Bringing a universal impulse to filipino localities.” Three biographies on the history of Waldorf Education in the Philippines

Thijs Jan van Schie

Abstract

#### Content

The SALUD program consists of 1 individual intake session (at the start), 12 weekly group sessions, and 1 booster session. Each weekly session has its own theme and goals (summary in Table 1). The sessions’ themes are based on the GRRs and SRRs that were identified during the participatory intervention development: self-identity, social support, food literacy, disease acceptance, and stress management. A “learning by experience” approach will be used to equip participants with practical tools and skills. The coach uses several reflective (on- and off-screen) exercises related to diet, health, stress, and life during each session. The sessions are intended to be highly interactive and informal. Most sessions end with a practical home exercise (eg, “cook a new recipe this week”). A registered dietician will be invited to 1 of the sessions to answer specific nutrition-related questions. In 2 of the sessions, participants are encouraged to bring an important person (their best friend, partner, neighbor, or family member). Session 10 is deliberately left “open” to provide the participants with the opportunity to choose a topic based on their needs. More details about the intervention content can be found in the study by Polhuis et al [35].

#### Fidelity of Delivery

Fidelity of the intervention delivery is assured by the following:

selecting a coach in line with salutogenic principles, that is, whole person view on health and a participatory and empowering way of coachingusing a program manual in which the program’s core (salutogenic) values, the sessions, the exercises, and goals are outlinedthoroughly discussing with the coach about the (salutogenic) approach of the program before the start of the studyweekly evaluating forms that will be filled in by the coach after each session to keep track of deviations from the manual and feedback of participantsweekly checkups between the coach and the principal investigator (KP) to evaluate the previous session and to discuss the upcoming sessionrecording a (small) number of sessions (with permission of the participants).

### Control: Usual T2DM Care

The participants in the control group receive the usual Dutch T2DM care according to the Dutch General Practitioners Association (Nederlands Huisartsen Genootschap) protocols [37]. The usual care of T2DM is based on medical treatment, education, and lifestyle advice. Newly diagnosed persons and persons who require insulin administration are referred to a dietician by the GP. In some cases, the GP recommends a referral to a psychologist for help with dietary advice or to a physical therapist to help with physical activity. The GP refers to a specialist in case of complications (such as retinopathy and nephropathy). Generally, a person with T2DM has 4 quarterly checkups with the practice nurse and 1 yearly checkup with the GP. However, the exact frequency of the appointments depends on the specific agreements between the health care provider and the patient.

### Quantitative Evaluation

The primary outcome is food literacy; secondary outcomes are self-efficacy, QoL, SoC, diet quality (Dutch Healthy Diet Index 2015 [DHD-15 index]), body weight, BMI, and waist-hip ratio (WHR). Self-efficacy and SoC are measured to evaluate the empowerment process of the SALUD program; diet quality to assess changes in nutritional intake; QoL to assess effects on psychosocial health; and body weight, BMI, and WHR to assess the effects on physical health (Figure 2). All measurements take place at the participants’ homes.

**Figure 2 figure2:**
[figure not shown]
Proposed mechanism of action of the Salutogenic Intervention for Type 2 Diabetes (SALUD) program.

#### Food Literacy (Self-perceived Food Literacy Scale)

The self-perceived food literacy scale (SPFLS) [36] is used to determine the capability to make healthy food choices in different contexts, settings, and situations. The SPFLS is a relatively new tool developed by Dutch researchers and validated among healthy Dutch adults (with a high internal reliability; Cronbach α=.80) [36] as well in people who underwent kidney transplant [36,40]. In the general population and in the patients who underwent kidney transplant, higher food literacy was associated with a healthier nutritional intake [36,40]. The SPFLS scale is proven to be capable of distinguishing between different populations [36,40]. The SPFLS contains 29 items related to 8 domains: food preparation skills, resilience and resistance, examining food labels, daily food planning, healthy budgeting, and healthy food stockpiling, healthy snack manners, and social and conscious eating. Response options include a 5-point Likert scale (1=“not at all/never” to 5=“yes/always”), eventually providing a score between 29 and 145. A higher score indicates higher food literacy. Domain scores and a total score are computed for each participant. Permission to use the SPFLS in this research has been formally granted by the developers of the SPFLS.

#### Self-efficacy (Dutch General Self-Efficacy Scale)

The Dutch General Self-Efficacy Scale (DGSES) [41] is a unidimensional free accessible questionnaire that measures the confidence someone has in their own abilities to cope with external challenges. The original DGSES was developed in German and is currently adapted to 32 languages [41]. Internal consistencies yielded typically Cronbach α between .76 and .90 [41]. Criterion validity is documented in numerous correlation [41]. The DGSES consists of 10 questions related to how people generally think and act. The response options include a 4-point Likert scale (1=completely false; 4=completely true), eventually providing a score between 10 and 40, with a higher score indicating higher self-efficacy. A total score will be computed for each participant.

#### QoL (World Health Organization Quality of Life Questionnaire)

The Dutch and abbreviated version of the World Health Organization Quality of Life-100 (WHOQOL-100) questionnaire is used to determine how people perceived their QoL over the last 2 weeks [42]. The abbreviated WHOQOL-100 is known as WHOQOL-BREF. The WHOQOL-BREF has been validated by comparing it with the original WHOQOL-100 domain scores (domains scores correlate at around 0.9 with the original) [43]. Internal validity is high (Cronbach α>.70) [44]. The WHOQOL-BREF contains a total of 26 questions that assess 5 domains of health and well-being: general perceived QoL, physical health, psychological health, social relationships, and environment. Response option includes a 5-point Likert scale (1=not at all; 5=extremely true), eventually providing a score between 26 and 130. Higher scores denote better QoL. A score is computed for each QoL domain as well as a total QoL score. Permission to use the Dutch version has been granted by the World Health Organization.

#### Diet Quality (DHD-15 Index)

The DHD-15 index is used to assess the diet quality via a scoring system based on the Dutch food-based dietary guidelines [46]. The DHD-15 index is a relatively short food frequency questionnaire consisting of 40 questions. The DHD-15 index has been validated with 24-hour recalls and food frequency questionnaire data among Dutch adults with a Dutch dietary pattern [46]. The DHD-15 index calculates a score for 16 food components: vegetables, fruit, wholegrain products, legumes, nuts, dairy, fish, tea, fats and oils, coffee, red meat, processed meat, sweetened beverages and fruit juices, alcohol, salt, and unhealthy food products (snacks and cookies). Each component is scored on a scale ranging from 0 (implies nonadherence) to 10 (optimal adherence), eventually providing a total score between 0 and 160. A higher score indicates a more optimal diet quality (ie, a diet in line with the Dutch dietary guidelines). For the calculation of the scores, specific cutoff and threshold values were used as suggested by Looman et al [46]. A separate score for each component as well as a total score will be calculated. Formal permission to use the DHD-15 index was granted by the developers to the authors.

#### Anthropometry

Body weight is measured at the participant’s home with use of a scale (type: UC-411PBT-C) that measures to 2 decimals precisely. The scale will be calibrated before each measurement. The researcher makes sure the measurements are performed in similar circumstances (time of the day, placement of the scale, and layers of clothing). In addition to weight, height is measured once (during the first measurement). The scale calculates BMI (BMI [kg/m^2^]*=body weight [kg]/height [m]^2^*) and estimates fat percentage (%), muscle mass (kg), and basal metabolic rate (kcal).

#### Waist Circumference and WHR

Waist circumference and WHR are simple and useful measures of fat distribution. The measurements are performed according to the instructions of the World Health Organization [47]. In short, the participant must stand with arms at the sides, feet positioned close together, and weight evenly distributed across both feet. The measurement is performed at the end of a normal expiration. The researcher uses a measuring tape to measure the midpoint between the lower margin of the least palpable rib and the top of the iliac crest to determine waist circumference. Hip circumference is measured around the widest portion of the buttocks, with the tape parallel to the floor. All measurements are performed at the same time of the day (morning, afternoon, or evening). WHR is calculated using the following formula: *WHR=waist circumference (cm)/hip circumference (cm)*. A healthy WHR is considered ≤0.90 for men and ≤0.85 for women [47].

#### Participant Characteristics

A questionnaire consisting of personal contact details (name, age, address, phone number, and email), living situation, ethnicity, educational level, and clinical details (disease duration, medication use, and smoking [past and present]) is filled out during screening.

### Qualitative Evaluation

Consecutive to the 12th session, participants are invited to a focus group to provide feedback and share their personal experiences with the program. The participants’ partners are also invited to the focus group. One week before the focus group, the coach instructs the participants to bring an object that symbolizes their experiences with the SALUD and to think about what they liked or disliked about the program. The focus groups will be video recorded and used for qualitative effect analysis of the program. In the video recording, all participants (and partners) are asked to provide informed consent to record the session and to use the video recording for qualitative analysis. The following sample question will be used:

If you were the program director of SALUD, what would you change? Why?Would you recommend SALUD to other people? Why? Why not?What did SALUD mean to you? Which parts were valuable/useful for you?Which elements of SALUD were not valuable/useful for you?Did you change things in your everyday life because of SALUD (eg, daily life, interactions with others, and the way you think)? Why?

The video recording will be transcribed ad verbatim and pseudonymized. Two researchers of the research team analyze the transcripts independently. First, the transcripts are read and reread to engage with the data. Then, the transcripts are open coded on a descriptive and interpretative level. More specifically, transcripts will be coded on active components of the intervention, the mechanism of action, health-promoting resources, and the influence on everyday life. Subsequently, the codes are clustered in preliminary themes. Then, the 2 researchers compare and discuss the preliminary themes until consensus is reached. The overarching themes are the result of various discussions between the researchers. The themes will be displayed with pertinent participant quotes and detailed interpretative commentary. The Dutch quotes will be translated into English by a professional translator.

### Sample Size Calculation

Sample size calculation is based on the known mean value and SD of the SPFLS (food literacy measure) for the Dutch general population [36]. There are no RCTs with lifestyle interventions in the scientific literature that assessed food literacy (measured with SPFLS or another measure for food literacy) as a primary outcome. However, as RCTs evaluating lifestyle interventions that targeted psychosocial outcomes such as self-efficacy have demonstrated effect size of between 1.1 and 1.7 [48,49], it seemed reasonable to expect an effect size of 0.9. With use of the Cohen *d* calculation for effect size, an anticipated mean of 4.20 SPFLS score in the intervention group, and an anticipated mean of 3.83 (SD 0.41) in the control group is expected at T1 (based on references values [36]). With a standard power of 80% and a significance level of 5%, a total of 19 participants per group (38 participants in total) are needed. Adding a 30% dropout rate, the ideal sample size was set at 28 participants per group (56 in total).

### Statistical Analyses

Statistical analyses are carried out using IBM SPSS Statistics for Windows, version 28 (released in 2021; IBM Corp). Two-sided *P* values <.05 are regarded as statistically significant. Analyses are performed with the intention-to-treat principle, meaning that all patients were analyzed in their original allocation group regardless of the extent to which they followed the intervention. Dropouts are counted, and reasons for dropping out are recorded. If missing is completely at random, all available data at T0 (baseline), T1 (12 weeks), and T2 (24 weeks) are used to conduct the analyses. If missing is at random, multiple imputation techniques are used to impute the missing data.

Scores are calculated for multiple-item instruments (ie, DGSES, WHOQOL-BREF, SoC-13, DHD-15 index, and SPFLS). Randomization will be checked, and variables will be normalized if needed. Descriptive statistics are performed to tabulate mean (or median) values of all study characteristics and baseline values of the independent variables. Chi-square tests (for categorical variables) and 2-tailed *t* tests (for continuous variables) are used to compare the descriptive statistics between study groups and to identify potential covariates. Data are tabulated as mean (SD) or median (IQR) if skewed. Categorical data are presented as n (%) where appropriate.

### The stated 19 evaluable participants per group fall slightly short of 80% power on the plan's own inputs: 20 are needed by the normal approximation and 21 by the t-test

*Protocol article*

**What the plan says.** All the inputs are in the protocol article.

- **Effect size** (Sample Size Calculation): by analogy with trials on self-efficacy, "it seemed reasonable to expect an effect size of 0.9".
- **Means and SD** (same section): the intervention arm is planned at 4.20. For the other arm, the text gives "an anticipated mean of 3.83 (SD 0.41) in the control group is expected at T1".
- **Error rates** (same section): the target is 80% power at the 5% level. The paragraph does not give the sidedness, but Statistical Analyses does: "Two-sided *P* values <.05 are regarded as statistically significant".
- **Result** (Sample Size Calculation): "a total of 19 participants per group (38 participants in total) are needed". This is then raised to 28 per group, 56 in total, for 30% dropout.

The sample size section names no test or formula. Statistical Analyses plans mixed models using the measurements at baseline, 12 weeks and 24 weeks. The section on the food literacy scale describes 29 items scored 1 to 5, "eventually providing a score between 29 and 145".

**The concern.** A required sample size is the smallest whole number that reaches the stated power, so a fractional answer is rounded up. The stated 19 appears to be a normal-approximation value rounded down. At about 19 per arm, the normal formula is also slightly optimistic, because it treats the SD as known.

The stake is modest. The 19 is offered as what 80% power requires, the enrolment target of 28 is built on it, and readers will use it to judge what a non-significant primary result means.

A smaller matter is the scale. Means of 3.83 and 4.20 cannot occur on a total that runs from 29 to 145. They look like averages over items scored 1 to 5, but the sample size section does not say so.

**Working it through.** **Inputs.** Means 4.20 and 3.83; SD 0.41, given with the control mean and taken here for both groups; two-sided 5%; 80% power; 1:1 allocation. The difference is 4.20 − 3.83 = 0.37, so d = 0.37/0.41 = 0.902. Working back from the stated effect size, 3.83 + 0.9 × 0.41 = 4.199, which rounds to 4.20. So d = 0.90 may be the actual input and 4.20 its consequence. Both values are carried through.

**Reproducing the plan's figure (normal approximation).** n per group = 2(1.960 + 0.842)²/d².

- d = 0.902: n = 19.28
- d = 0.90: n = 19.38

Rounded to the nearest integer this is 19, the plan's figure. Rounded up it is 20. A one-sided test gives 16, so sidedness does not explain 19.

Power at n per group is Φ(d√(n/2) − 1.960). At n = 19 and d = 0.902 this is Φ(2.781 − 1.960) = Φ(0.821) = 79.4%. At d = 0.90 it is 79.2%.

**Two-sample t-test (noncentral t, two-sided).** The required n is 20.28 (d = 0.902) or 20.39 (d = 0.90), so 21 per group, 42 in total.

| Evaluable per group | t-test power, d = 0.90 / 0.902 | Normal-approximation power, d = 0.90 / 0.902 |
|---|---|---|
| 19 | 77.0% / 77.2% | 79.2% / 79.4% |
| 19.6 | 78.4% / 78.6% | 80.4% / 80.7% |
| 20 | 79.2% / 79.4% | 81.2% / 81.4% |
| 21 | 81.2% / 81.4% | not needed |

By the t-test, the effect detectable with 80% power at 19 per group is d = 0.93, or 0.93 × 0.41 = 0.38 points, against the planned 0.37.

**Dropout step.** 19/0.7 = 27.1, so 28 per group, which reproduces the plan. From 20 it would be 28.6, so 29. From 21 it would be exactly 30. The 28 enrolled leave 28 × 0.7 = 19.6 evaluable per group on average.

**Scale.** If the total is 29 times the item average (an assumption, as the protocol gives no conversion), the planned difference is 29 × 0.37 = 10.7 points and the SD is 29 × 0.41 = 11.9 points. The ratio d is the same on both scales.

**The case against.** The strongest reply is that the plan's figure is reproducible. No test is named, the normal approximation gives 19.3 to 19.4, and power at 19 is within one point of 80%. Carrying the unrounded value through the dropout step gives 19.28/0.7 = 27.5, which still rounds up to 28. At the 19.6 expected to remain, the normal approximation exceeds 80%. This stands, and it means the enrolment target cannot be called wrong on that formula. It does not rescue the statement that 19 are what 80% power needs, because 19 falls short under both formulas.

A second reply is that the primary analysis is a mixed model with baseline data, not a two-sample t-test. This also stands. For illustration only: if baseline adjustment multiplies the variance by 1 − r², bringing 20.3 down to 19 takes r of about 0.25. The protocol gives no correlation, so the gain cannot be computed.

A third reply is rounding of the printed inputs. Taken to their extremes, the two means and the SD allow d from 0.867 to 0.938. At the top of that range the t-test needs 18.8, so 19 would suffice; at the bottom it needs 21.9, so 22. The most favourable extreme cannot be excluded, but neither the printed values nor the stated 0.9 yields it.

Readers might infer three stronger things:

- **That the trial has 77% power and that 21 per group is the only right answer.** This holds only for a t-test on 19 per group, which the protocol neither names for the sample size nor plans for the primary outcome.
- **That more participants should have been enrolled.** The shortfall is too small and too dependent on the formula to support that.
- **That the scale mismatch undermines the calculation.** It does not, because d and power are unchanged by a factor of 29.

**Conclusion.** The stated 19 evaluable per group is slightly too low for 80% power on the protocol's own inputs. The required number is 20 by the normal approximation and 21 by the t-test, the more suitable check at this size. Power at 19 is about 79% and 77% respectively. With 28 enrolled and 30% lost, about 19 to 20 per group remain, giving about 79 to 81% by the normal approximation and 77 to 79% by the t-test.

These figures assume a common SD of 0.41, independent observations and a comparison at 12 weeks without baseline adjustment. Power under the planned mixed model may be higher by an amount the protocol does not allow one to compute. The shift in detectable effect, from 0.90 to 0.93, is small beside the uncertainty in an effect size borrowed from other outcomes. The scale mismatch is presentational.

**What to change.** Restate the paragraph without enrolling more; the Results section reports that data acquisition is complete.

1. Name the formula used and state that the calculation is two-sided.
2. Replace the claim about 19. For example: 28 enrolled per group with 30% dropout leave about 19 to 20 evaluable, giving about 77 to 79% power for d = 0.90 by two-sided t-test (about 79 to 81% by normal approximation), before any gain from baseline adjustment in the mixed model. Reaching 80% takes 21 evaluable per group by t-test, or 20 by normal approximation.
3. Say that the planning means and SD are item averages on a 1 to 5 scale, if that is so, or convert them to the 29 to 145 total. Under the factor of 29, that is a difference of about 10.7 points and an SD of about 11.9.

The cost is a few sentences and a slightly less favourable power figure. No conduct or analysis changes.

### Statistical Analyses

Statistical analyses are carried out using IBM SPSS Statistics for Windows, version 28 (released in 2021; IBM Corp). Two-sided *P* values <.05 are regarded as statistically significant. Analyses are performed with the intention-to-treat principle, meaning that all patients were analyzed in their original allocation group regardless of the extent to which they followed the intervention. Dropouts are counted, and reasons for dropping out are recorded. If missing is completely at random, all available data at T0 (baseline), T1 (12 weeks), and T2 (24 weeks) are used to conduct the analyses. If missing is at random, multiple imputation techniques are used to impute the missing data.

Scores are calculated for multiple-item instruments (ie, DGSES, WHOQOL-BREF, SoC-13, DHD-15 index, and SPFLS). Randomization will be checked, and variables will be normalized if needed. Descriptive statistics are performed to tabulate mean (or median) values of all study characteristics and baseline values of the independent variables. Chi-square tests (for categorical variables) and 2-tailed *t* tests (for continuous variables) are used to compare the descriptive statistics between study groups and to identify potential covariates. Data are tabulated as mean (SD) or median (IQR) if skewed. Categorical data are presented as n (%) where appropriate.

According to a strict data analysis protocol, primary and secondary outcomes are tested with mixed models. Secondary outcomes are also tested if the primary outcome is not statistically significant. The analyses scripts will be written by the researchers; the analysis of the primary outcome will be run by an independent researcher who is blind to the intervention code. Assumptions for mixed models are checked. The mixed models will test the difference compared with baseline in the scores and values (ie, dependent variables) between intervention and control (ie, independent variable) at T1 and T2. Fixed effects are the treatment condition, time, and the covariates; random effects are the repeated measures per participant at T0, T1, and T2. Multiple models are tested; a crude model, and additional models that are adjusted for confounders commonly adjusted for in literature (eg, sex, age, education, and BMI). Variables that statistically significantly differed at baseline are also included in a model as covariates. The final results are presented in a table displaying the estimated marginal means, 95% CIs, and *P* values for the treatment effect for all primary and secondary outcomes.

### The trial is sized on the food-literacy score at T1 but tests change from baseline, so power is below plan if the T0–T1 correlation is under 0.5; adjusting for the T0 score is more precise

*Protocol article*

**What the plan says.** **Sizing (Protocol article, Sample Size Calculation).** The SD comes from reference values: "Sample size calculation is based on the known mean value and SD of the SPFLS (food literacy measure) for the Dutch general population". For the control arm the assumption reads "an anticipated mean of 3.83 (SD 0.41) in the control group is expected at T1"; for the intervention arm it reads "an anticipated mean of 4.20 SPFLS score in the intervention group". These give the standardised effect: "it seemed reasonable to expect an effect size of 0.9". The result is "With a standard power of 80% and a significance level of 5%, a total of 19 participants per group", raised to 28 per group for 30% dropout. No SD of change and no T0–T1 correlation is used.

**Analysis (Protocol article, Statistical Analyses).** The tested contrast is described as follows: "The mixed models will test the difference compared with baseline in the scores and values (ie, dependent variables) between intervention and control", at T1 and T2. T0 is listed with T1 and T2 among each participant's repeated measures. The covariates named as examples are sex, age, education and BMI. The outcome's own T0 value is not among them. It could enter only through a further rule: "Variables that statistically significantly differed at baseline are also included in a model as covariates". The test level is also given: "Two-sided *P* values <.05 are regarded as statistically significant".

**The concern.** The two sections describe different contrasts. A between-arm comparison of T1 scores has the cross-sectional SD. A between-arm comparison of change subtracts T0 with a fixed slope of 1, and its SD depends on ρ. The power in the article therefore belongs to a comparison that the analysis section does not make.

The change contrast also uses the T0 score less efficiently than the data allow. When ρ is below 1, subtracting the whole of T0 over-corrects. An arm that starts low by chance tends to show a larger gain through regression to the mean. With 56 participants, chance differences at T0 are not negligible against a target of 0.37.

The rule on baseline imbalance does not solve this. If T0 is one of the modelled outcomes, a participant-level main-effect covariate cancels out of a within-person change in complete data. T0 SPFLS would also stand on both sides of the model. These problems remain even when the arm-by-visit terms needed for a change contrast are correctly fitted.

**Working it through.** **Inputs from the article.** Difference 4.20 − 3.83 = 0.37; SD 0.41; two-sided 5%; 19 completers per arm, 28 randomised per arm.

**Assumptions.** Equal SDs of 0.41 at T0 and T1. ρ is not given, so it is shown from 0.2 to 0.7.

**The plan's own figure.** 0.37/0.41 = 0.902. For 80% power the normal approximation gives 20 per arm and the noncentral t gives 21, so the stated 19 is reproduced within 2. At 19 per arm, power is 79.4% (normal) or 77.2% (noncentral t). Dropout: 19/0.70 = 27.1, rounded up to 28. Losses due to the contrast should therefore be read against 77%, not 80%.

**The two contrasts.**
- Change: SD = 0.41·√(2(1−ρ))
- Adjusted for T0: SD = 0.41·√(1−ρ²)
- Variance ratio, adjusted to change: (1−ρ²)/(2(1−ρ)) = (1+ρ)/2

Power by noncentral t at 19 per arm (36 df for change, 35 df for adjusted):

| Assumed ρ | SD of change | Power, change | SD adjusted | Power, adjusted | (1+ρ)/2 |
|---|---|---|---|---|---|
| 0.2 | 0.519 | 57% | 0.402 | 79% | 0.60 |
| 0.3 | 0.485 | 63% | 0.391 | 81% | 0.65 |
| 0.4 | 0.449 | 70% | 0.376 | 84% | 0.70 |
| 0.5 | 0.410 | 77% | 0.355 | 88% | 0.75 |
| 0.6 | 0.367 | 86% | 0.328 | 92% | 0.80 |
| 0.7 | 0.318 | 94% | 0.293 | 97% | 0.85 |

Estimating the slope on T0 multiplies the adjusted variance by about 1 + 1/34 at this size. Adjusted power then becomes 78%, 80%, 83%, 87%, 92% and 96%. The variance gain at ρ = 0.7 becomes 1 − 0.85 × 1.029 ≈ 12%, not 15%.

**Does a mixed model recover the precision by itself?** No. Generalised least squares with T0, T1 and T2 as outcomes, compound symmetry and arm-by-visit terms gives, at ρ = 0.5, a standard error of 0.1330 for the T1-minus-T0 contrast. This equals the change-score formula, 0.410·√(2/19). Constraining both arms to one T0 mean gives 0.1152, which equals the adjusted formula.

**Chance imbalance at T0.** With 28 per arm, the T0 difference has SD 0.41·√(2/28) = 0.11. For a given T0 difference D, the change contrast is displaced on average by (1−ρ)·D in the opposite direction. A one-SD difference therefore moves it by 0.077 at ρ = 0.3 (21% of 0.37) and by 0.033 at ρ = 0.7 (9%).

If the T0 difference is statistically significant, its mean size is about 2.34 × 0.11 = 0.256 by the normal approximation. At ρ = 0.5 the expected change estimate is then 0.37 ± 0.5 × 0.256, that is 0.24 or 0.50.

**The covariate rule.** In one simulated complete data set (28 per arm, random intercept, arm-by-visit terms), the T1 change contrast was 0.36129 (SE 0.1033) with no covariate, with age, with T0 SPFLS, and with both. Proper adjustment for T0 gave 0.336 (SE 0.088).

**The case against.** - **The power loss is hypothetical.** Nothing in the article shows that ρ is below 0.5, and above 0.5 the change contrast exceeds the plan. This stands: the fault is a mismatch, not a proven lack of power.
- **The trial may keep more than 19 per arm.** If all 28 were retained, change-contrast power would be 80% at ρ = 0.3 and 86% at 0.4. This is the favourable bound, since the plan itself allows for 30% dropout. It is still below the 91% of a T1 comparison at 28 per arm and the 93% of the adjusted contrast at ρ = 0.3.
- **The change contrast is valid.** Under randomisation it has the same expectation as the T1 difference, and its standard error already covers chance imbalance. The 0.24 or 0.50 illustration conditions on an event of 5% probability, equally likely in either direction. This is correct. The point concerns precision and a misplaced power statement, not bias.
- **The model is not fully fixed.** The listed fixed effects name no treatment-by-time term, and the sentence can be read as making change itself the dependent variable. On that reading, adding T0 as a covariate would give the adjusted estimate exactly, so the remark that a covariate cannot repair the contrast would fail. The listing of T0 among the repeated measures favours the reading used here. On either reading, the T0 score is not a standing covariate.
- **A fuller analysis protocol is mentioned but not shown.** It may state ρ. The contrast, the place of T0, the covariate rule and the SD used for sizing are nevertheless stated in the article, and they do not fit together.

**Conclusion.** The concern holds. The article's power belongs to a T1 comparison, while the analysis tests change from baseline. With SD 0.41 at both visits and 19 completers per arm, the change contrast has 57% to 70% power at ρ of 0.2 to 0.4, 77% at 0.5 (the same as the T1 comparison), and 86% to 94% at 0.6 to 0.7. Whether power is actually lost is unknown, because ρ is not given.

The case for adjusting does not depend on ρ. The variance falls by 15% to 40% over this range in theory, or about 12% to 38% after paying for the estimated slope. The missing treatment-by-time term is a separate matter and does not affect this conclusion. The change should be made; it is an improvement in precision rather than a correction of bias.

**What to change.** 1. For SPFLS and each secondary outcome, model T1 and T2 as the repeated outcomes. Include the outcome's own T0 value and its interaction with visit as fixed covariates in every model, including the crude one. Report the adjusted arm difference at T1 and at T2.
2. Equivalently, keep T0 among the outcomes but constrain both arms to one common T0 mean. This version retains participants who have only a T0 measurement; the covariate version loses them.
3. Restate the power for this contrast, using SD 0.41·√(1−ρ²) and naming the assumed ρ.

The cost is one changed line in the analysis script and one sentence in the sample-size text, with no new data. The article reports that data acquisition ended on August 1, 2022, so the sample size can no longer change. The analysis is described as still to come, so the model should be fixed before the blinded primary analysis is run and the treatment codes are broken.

Based on three biographies of key actors, this article discusses the introduction of Waldorf education – an alternative educational approach rooted in an early twentieth-century European spiritual philosophy, called anthroposophy – in the Philippines. It examines which encounters, networks, ideas, articulations, and actions have been decisive in these biographies. It adopts a combined biographical and ethnographic approach, called ethnography of global connections (Tsing, 2005), focusing on concrete trajectories of globalizing projects in so-called zones of awkward engagement. Waldorf education in the Philippines can be seen as such a globalizing project, in which certain knowledge is presented as cosmopolitan and universally applicable and is advanced to new Filipino localities by enthusiastic school founders.

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